Although most people in the Western world consider a black belt to be synonymous with the rank of a high-level martial artist, in truth different martial arts rank their practitioners in different ways. In fact, many well-known martial arts, including boxing and wrestling, are oriented almost entirely toward competition and have no ranks at all outside of competitive titles. For these reasons, the value and prestige of a particular rank depends on the martial art for which it has been awarded.
The use of belts to signify rank began in the 19th century with Jigoro Kano, the founder of judo, and belts remain the most familiar method of signifying rank in martial arts today, according to Judo Info. Not only judo but tae kwon do, Brazilian jiu-jitsu, karate and many other martial arts employ belts, usually starting with white and ending with black. The highest and most difficult belts to attain are then subdivided into degrees or “dan,” such as a third degree (“sandan”) black belt.
The significance of a black belt, however, varies not only between martial arts but between different schools of the same martial art. Generally, a black belt signals basic competency gained from between three and six years of practice. A martial arts master, on the other hand, will have progressed several degrees deep into the highest belt, or even beyond it, typically to a red belt. This system has been so influential that even when a martial art doesn’t use belts, it still most likely favors a comparable rank structure. Krav maga schools commonly offer patches, for example, while Western muay thai schools offer prajioud arm bands.
Other martial arts maintain ranks without the use of physical markers like belts, patches or arm bands. Kendo, a Japanese sword-fighting art, uses the judo system of “kyu” (equivalent to belts) and “dan” (equivalent to degrees of the highest belt) without the actual belts. Capoeira, a Brazilian system that mixes martial arts with dance and music, may use belts at the discretion of the school, but regardless follows a progression from “aludo” (student) to “mestre” (master).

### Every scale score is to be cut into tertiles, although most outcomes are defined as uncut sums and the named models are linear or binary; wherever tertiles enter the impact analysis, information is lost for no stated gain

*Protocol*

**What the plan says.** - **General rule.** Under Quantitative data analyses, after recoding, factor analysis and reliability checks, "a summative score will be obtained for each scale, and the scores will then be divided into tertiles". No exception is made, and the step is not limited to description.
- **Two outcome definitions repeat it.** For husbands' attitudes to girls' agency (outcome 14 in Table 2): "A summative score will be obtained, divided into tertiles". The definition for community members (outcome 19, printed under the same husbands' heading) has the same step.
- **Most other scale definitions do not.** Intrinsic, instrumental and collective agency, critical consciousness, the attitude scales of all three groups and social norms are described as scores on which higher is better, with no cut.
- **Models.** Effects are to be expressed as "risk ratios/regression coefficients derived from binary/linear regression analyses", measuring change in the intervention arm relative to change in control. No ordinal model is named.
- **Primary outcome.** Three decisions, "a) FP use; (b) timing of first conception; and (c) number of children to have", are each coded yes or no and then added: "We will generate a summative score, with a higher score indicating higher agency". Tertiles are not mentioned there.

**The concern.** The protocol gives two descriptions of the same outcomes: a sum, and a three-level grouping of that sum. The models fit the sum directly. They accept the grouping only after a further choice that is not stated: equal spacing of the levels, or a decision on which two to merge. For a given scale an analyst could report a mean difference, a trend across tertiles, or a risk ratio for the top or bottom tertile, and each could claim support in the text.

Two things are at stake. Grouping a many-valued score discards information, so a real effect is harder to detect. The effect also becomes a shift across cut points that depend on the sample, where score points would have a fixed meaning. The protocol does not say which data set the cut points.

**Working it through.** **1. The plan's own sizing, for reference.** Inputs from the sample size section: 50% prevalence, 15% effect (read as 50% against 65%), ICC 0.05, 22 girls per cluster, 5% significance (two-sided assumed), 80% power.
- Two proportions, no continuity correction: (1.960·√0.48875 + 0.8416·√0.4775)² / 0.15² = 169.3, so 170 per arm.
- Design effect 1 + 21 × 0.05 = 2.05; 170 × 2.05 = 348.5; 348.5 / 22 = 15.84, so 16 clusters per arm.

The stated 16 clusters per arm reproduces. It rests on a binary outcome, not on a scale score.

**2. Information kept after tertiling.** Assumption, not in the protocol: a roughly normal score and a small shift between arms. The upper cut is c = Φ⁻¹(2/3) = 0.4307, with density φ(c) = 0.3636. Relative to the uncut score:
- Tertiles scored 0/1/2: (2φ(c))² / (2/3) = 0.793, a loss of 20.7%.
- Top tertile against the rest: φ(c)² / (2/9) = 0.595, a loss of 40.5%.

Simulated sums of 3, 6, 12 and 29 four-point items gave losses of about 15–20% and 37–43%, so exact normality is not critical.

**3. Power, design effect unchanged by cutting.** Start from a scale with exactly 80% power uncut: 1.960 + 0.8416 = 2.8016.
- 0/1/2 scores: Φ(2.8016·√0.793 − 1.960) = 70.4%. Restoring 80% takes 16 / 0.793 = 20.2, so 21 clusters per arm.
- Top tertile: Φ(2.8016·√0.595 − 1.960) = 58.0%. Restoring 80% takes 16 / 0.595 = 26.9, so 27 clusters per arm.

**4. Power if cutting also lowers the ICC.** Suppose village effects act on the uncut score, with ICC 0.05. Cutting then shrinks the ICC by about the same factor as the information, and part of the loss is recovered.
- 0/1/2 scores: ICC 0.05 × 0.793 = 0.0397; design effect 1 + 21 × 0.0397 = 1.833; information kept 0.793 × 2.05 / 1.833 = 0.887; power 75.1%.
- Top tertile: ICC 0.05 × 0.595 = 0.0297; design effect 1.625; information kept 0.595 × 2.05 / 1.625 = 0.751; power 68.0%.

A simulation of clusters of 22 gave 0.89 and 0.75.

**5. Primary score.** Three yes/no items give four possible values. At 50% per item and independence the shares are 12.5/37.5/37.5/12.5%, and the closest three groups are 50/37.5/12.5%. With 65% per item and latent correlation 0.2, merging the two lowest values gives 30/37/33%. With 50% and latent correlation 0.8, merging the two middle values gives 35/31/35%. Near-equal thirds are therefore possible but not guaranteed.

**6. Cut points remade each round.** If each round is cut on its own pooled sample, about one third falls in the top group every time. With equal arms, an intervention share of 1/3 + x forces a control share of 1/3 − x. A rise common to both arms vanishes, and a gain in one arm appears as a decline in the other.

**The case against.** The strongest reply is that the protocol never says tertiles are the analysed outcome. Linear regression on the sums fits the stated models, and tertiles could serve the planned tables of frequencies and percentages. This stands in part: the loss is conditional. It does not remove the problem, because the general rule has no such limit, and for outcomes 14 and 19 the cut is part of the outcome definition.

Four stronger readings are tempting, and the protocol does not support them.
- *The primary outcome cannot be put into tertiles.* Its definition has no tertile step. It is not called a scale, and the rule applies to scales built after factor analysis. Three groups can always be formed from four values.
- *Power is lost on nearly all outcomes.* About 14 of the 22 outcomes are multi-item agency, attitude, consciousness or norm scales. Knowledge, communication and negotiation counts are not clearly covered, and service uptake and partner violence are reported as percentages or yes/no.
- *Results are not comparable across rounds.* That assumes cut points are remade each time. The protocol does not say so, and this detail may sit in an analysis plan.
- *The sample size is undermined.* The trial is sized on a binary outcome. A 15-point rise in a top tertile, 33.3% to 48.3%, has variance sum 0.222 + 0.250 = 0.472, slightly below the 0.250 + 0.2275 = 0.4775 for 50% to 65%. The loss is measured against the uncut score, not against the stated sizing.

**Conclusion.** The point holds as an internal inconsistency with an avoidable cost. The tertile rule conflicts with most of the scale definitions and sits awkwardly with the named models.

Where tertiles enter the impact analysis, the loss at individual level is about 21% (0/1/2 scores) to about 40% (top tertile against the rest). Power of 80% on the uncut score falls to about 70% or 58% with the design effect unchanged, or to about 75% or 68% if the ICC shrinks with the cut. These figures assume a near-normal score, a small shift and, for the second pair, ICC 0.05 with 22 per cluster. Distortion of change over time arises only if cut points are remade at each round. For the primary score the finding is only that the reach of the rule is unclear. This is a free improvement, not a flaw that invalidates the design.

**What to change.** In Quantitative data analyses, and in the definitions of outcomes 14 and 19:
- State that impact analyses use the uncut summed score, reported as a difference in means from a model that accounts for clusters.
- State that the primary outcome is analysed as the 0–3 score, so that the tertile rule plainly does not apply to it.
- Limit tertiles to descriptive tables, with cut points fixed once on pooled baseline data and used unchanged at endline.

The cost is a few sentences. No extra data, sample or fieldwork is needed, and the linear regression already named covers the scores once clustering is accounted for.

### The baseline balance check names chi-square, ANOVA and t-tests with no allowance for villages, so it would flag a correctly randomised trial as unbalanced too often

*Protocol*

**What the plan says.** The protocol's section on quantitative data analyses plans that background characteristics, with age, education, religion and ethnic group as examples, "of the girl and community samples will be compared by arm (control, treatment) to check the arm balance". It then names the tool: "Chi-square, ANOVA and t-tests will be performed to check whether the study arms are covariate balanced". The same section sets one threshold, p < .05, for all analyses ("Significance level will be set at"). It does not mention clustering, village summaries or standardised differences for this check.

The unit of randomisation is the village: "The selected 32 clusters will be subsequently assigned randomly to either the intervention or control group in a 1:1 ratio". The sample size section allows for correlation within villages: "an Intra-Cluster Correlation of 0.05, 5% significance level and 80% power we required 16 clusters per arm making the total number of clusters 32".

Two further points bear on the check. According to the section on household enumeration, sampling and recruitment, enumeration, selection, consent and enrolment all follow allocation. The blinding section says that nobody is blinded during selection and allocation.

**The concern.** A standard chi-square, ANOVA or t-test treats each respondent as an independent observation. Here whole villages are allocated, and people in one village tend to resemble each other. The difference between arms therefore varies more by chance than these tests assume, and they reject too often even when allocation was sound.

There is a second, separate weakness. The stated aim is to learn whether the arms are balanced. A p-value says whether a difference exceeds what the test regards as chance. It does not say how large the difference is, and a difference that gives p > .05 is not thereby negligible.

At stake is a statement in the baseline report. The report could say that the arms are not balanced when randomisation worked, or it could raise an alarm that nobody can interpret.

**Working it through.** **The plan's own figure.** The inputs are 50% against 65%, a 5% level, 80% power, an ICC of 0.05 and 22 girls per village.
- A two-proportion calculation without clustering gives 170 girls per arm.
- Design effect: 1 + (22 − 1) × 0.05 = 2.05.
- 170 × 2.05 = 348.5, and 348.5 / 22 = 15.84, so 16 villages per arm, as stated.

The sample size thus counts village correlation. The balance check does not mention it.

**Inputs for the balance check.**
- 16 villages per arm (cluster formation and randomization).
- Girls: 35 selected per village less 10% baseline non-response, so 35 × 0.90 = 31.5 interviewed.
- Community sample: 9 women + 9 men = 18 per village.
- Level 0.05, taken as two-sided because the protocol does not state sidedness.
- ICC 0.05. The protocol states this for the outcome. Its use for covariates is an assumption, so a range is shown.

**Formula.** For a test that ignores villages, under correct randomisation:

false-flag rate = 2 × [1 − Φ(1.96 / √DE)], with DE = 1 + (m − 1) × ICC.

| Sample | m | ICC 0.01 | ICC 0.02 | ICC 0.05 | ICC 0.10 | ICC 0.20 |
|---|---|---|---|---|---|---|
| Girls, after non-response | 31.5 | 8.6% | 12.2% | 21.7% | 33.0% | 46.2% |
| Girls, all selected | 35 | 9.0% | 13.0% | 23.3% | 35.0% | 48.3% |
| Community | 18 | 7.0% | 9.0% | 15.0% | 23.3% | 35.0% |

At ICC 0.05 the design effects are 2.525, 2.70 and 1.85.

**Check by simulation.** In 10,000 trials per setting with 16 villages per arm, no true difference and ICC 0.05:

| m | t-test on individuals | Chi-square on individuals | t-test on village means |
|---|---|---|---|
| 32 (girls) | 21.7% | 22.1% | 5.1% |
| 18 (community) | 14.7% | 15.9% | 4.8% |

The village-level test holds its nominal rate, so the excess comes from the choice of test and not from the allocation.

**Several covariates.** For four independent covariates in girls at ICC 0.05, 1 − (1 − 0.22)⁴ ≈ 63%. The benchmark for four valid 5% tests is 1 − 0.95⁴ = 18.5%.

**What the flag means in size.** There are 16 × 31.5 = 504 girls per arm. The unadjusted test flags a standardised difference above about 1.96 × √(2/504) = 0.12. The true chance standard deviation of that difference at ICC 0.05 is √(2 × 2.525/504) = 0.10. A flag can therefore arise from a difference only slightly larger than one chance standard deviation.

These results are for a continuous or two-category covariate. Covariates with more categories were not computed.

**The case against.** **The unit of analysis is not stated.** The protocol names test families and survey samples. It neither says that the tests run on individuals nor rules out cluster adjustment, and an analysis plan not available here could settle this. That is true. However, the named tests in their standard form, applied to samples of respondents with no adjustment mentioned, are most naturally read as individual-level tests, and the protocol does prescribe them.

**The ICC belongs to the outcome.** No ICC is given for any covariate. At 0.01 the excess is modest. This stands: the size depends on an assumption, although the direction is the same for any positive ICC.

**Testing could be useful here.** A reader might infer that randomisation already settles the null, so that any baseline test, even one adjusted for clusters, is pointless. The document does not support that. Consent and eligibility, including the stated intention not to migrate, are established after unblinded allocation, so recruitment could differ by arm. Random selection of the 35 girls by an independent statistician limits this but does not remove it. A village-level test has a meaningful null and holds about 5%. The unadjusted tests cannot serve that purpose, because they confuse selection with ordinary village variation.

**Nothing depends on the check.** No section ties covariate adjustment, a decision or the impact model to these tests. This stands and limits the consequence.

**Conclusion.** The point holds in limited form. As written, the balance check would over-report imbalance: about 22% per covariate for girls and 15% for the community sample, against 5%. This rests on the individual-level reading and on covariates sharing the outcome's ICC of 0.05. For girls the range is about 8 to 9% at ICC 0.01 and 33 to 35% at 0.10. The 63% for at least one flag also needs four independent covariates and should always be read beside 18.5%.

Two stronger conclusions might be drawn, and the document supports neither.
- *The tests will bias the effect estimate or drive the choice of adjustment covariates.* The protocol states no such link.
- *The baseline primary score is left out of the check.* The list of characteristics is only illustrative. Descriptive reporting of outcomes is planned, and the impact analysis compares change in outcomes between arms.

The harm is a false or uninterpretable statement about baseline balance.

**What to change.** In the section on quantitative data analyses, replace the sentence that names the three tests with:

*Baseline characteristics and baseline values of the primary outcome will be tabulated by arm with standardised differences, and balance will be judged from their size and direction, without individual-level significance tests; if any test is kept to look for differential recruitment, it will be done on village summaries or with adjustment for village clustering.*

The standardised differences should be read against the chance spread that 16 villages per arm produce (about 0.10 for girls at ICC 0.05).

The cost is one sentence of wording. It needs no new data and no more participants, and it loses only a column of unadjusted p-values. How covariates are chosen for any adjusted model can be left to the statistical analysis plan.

In the case of sambo—one of the few martial arts to combine both striking and grappling—ranks from “novichok” (newcomer) to “uchitel” (master) are earned through a combination of competing in tournaments, completing examinations and promoting the art both locally and internationally.
In the Western world, many of the most famous and financially lucrative martial arts forgo traditional ranks in favor of professional rankings based on competition. In boxing, each of the four major sanctioning organizations maintains both a champion and a ranked list of top fighters in the 17 weight classes. Wrestling, kickboxing, mixed martial arts and others follow a similar paradigm.
In these cases a current or former journeyman can be considered equivalent to a mid-level black belt, with contenders and champions serving as masters. Rather than belts, however, competitors in these arts point to championship titles and rankings as the hallmarks of their abilities.
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